“4. When you publish content or information using the “everyone” setting, it means that you are allowing everyone, including people off of Facebook, to access and use that information, and to associate it with you (i.e., your name and profile picture).”
Also don’t forget that this is a user generated website. This sites concept comes from the site FaceMash featured in The Social Network Movie. The problems FaceMash ran into included breach of security, because Zuckerburg hacked into confidential servers, which isn’t a factor here. He also faced violation of individual privacy rights because the pictures came from a private source. The source of photos on this site somewhat ironically is facebook which clearly states that once you post pictures and other material online you are giving up some of your rights.
How right he was.
In an even more ironic twist, the Quad was able to ascertain the founder’s identity within an hour of first discovering the site through, you guessed it, Facebook. We found a post, accessible to anyone in the BU Facebook network, that Doody made on a friend’s wall. In the post, he asks his friend to check out the RateBU site. Another one of his friends asks if the site is public, and recommends a marketing tactic: posting references to the site on likealittle.com.
From there, the Quad got in contact with Doody, again using Facebook, who admitted to founding the site and consented to being interviewed, acknowledging that his name was going to get out eventually.
So we asked why, if that were the case, he chose to launch the site anonymously at all. His answer: “I just wanted to see how reception was before people knew that it was me. That’s really it. I think most people would do it anonymously, if they were making it.”
That reception has been mixed. Doody claims to have received only 10 negative emails from his over 1,000 users. The Quad had no trouble finding women who were upset, despite the text at the top of the website that tells girls “please don’t take the site too seriously or as an insult in any way.”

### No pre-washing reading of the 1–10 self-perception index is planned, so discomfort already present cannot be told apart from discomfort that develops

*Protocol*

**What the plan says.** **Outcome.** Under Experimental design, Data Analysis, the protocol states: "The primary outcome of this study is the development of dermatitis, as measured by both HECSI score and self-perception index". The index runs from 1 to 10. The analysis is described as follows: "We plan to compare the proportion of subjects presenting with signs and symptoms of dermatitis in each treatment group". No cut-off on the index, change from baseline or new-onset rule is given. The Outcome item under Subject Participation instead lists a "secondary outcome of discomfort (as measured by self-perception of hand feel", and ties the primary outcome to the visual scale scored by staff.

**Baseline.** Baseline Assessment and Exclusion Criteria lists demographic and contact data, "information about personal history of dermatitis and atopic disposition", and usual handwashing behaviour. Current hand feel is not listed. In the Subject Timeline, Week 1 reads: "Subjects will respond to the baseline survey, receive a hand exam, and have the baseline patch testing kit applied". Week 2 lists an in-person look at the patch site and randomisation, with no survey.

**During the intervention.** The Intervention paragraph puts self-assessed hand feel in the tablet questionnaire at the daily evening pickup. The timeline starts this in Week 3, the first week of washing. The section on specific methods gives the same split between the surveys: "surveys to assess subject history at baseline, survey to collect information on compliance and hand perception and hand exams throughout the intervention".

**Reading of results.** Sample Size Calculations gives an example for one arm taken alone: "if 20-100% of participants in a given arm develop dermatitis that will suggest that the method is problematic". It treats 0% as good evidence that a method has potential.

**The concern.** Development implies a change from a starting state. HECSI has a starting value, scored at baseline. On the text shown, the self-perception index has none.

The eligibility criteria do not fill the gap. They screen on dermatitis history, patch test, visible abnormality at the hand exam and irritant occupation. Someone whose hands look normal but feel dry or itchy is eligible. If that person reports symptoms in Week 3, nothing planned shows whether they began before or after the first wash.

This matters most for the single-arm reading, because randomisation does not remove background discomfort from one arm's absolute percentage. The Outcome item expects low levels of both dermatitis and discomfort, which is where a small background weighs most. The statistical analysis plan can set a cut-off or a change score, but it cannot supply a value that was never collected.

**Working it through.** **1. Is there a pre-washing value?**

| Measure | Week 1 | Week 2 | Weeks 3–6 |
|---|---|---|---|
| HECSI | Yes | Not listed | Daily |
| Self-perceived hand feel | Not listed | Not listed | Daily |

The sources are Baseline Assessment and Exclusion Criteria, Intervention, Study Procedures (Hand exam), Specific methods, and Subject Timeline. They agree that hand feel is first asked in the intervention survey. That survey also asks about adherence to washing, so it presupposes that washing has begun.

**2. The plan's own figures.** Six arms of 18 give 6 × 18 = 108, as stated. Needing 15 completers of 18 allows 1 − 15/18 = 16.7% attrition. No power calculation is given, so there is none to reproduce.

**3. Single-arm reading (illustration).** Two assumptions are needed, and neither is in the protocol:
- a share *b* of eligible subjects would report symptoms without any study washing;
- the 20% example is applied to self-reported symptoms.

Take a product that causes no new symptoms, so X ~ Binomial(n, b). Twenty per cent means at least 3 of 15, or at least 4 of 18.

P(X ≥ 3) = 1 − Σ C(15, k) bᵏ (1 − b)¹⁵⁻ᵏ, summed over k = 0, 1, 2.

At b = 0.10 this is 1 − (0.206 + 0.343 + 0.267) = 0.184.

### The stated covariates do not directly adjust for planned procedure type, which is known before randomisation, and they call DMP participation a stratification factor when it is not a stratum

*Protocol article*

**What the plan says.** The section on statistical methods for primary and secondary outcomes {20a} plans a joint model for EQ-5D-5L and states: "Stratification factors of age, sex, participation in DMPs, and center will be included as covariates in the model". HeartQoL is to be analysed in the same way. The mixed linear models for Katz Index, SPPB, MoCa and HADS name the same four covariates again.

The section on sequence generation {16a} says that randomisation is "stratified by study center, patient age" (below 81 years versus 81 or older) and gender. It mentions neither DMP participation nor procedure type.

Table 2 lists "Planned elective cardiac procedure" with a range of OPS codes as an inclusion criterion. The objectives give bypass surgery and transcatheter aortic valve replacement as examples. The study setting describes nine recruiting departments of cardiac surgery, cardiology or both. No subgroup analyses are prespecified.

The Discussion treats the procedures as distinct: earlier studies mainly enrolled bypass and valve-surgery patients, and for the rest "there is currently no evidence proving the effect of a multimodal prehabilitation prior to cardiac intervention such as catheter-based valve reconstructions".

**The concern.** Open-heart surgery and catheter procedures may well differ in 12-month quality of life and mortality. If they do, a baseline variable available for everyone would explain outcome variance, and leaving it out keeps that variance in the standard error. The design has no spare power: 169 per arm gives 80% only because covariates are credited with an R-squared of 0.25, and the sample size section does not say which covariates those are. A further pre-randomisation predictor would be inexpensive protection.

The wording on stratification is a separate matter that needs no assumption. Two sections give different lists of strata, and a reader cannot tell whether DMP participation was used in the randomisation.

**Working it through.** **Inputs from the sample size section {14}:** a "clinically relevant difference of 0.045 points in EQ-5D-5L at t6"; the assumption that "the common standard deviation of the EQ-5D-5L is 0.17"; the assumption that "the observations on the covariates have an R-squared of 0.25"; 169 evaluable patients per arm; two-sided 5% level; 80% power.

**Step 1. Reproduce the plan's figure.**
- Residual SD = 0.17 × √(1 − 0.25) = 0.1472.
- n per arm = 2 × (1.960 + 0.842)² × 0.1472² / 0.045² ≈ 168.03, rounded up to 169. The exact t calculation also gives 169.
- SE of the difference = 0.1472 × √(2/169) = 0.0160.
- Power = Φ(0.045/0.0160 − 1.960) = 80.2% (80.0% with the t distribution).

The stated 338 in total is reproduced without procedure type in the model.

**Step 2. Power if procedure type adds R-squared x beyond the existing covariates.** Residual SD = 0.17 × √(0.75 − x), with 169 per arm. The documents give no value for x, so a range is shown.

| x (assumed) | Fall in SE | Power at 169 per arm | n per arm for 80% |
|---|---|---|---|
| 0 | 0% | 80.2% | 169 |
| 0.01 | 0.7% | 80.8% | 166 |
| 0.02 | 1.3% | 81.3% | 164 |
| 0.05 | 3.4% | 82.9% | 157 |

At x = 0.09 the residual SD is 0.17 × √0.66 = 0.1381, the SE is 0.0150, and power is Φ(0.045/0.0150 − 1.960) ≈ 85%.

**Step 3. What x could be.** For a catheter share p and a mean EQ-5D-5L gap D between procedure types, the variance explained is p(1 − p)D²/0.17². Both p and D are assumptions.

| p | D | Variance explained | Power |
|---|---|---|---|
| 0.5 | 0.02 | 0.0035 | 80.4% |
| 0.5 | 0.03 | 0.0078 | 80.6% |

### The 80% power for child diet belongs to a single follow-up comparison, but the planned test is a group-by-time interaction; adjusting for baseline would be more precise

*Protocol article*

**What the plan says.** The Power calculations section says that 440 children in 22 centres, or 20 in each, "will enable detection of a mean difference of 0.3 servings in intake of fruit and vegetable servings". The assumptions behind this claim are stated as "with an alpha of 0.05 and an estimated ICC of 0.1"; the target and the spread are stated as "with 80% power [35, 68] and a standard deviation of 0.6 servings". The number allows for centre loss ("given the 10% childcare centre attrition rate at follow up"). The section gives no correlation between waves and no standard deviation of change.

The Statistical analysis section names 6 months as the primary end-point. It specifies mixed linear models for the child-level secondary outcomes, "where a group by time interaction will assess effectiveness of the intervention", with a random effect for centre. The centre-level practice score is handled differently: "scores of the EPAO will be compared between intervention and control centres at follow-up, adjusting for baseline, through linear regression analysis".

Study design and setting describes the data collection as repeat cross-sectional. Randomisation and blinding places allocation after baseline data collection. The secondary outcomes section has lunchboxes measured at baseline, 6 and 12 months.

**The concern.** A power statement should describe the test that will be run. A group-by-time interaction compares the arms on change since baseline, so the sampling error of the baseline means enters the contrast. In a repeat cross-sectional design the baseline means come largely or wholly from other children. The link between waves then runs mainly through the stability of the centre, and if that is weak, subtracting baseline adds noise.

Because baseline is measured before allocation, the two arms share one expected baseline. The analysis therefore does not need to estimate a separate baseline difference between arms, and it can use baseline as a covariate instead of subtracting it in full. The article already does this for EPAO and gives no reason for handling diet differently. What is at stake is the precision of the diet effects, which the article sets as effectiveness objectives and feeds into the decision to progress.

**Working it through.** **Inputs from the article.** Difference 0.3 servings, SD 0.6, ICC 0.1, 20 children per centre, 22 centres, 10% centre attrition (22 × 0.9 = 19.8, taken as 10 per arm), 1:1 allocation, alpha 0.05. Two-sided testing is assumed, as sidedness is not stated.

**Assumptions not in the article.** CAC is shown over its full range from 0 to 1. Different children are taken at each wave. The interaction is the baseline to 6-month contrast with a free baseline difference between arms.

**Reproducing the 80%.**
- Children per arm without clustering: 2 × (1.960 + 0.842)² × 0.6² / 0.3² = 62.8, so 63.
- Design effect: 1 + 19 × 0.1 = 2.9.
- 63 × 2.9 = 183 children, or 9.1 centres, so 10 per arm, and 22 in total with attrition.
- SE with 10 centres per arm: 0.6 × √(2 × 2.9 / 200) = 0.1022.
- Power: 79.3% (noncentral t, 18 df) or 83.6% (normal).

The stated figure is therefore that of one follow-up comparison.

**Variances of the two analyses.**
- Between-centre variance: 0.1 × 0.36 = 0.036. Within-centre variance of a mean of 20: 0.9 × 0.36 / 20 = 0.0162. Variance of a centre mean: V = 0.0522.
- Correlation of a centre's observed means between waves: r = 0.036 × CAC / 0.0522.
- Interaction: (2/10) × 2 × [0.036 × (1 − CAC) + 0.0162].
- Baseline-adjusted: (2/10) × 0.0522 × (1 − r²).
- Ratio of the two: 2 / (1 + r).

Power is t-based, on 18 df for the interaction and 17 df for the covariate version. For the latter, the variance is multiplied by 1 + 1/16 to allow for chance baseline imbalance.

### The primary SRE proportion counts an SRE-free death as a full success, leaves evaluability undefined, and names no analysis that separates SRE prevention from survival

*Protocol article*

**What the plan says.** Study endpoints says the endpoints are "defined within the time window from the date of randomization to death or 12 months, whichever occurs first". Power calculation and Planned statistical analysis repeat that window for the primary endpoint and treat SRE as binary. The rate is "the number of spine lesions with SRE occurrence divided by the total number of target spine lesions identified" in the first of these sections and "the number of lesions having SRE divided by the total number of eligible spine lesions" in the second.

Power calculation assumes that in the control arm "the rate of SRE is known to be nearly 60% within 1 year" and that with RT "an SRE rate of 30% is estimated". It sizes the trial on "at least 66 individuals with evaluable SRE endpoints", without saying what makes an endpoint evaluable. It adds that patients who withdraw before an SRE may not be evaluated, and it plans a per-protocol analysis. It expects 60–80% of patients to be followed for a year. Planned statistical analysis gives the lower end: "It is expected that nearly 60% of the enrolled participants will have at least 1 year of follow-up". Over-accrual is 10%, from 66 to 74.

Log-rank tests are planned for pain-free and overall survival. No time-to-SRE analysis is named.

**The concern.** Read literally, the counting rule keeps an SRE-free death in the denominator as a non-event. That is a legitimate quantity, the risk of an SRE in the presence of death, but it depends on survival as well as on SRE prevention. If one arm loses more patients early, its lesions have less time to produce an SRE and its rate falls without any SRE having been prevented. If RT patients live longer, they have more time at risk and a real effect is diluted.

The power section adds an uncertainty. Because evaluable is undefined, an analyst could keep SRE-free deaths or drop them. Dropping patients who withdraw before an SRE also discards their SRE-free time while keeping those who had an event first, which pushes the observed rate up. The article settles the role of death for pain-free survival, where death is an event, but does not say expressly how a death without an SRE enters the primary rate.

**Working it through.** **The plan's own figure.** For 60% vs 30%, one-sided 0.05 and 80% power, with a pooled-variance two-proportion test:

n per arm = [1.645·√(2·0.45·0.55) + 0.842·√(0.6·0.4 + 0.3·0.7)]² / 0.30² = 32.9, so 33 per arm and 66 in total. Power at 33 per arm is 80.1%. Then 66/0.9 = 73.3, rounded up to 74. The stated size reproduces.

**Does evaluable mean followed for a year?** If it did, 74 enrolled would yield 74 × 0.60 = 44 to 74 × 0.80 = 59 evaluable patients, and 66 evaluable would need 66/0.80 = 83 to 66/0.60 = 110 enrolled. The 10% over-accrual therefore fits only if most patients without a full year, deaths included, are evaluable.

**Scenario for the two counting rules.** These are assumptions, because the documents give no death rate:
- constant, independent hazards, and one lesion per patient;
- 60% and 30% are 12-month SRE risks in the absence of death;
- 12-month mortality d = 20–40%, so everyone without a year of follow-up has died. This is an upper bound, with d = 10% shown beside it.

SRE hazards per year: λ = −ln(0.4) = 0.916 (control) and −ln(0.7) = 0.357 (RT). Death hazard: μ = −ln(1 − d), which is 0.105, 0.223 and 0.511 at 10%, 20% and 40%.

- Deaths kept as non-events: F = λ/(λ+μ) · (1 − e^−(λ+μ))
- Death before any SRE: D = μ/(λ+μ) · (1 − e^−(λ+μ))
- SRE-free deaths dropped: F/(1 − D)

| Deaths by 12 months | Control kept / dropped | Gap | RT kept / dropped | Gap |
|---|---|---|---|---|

Alcivar said that when she first saw the site, she was not yet on it, but thought right away, “I hope my picture doesn’t come on this site. I don’t really want to be on this site.” When her photo did appear, Alcivar admitted to being surprised. “It didn’t even cross my mind that I would be on it,” she said. “And I didn’t want to be on it.”
She said the site sends a bad message about BU. “It’s like, all of the girls at BU are just kind of like a piece of ass and not really taken seriously. I think that’s what this site is kind of embodying. It is degrading. We’re at BU, it’s a really good school, but like, BU is known for, apparently, attractive girls.” She added, “I just wish my photo wasn’t on there.”
Prusher also thought the site reflected poorly on the school. “I think BU’s a better school than that. I think it’s like, it’s just an ugly mark on our student body.”
Prusher and Alcivar are considering asking for their photos to be taken down, and both Prusher and Korab hope the site will eventually die out.
Doody, on the other hand, is already looking ahead. “BU is sort of the test one, to see how it goes, and if I do face any major problems. But I have thought about definitely expanding,” he said.
Is the next Mark Zuckerberg going to come from BU? Doody admitted to admiring the Facebook founder, scruples and all.
“He came up with this idea, and Facebook of course, so yeah,” Doody said. “I think everyone would like to be the world’s youngest billionaire.”